Friday, December 10, 2010
Political will needed for peace with Philippines Moros
TENSIONS between Moro rebels and the Philippine military and officially-sanctioned private militia groups in Mindanao's North Cotabato province have this week reportedly boiled over again, disrupting the already miserable lives of long displaced people.
Again, the Philippine government, in the absence of progress on a promised resumption of stalled peace talks, is rather desperately requesting international peace monitors in the region to again extend their mission, which officially ends this week, for a further three months.
The recent first anniversary of the now infamous Maguindanao massacre of 58 highlights how little, if anything, has changed in the Philippines even with a popular change in government.
There were the de rigueur candle-lit memorials and condemnations repeated by politicians. But the trials of some of the alleged perpetrators lumber on in the courts, with over a hundred more guilty ones reportedly still at large.
And now, President Benigno Aquino III has to make the familiar back-pedalling from an election promise: the dismantling of private militias that are a law unto themselves in the remote outer islands of the archipelago.
The militias, the president hinted, are a necessary evil to help his government and its stretched military ward off insurgencies of the communist and Muslim kind.
And what, one must ask, has the new president done to bring those insurgencies to heel so the armed militias may be disbanded once and for all? Peace negotiations, which the president promised will be urgently resumed once his government got on its feet, are nowhere near being reconvened.
Preparatory work had promisingly gone apace for a resumption of the peace talks with the Moro Islamic Liberation Front (MILF), with both protagonists agreeing (the Aquino administration rather reluctantly, it has to be said) to keep Malaysia on as third-party mediator.
Talks were supposed to begin soon after Hari Raya Aidilfitri. But even the Aidiladha festivities have come and gone and the Philippines is now deep into the Christmas festivities. The talks will obviously have to wait.
It appears -- inevitably perhaps -- that the talks have now become hostage to Manila's typically treacherous political undercurrents. Making peace with Muslim rebels in overwhelmingly Catholic Philippines has never been a popular political proposition to begin with.
Now it seems the powerful Roxas faction aligned to Aquino's failed running-mate has been captured by Mindanao politicians (most prominently in North Cotabato) into resisting peace with the MILF.
Charges are flying anew insinuating against the personal impartiality of Datuk Othman Abd Razak, the chief Malaysian mediator, after he made a public call for political will in Manila if a peace deal is to be sealed.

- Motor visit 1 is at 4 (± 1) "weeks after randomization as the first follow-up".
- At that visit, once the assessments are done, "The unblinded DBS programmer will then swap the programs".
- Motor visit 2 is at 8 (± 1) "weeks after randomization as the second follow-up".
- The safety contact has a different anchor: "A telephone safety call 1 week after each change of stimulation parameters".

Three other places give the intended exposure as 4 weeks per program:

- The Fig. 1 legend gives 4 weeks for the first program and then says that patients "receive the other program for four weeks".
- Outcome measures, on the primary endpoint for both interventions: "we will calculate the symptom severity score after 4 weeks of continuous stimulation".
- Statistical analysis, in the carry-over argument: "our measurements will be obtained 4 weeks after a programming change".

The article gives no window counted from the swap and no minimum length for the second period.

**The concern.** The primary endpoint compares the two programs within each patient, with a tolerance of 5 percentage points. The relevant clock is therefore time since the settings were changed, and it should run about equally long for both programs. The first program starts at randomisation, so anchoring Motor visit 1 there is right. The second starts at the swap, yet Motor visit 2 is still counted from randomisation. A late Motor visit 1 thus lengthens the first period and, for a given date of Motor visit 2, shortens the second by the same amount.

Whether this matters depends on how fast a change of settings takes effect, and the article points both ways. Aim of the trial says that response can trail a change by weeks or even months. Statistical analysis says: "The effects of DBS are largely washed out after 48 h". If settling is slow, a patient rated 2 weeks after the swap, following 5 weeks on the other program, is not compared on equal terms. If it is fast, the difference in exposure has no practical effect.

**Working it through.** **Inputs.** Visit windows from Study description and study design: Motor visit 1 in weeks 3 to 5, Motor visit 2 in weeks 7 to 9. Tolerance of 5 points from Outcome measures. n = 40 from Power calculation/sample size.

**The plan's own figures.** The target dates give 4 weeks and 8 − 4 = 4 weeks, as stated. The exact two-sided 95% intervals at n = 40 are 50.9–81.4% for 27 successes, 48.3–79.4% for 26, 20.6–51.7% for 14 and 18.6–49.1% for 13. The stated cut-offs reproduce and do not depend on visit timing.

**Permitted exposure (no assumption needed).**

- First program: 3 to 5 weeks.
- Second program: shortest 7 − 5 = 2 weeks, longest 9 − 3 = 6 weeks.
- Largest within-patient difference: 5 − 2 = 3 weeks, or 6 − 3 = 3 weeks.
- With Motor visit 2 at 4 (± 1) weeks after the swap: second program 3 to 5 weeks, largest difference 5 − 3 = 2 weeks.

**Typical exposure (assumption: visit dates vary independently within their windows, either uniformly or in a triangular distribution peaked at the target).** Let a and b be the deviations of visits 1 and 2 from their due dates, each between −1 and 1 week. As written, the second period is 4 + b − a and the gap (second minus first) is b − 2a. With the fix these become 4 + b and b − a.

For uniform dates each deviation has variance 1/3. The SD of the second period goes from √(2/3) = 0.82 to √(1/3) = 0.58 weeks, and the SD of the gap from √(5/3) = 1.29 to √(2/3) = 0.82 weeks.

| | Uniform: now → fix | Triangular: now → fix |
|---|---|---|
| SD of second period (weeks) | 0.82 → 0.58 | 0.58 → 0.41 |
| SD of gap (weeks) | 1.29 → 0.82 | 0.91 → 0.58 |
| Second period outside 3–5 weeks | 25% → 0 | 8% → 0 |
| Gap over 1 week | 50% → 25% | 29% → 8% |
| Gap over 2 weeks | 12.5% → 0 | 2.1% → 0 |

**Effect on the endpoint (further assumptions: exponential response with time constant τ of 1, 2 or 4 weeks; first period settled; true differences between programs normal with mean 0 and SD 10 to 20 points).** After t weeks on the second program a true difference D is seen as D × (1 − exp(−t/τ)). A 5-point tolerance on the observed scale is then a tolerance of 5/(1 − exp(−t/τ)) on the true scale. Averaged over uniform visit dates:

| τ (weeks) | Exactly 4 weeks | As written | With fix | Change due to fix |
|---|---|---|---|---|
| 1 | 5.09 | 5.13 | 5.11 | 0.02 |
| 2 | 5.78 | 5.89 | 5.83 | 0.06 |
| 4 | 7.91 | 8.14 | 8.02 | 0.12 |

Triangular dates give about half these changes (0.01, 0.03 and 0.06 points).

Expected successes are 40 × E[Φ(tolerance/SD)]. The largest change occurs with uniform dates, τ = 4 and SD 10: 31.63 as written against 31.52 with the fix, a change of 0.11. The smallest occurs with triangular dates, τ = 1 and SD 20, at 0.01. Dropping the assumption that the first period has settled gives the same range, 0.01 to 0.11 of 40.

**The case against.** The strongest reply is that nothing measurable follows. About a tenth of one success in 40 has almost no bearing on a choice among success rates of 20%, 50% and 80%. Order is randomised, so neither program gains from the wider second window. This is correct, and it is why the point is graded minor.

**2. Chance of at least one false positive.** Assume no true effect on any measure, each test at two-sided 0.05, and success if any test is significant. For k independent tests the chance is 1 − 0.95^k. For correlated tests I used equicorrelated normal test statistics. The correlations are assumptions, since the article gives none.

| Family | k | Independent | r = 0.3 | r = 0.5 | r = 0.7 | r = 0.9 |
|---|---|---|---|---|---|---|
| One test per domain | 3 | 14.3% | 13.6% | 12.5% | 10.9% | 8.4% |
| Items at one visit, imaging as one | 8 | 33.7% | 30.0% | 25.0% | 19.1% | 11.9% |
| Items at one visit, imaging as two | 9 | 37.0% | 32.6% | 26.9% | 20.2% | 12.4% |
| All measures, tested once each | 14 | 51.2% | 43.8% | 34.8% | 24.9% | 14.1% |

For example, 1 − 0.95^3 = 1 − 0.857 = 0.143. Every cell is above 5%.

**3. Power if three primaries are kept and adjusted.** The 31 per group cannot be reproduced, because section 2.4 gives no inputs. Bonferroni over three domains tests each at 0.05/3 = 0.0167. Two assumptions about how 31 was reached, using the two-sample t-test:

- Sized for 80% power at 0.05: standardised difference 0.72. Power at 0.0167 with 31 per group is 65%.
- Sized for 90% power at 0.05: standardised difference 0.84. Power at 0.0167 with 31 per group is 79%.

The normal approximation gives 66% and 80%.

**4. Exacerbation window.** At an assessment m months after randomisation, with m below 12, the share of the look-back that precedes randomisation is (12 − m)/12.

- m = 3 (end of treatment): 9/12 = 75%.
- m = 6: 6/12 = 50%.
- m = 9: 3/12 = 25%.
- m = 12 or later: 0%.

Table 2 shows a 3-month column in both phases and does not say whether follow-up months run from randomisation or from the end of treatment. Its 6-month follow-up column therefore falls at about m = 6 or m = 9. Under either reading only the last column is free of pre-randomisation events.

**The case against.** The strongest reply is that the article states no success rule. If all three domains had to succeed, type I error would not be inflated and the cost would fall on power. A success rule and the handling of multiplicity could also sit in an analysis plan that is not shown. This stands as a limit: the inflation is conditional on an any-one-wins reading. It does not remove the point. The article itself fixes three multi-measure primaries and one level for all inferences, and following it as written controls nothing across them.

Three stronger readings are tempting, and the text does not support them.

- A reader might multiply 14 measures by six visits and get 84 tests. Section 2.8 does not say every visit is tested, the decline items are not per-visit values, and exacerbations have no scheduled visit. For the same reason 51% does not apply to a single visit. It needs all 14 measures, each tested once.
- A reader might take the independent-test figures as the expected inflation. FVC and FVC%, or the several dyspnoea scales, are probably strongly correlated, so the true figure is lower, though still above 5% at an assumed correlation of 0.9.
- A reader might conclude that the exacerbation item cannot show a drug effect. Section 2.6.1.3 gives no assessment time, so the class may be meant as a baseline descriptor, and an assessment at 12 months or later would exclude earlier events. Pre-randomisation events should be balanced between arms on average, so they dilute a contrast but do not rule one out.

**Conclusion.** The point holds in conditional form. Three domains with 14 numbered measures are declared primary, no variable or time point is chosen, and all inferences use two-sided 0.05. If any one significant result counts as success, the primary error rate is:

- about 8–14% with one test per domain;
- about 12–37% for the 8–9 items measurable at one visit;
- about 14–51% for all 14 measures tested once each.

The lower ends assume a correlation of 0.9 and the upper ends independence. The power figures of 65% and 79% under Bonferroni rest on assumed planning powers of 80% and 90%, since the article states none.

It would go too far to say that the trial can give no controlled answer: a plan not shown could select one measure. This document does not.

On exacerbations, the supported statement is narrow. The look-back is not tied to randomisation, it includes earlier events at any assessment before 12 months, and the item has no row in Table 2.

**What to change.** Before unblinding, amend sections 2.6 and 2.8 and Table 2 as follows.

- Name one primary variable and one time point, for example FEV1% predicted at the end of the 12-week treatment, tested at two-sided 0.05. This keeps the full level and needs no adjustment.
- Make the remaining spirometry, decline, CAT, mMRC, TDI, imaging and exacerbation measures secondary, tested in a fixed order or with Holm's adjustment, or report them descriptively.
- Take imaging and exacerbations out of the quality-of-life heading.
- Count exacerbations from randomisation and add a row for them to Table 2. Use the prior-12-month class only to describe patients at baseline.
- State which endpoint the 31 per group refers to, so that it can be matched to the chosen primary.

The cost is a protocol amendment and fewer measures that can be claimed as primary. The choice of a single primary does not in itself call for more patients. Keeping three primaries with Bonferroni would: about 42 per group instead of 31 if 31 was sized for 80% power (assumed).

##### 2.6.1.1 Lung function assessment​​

Othman is, of course, only stating the obvious. The aborted Memorandum of Agreement on Ancestral Domain agreed to by the MILF with the previous Arroyo administration was derailed by a court restraining order at the eleventh hour.
Political will is needed in spades to address whatever concerns raised by the courts so that an agreement already initialled by both parties and clearly endorsed by the international community can finally take effect. The newly appointed chief Philippine negotiator had already conceded that constitutional amendments may ultimately be necessary.
In fact, renewed negotiations are already redundant. That the MILF agreed to them after initially suggesting it failed to see what the point was in more talks should prove its sincerity in wanting to walk the extra mile for peace.
A side note about partiality, although not that there is any suggestion of that in Othman, is in order. The United States is accepted as a vital and even indispensable mediator in Middle East peace talks.
This is despite Arab anger with the US for the strong US-Israeli alliance. The elusive search for Middle East peace simply stands no chance without the US, however much disliked by Arabs.
Aquino has obviously explored other options such as the one he publicly aired about roping in Indonesia before presumably concluding there really is no other option but Malaysia as mediator if he wanted the peace process to go on.
Lucky for him, Malaysia did not take offence for such a very public presidential indiscretion.
Amateur hour is fast drawing to a close. The window for peace cannot conceivably stay open forever.
Aquino has this chance to put his illustrious family name down as Philippine peacemaker, a legacy that eluded his mother. It should be a worthy encore to his mother's legacy as restorer of Philippine democracy and his father's as a martyr for it.
The Philippines' huge and manifold problems are probably endemic. Short of revolution, these problems can perhaps only be managed and ameliorated, at best.
Its most invaluable asset today is a new president who remains hugely popular despite some initial setbacks. Aquino must quickly resolve to put his strong suit -- inspirational and statesman-like leadership -- to use in the pursuit of justice and peace, without which his country's real potential will forever be not fully realised. New Straits Times Kuala Lumpur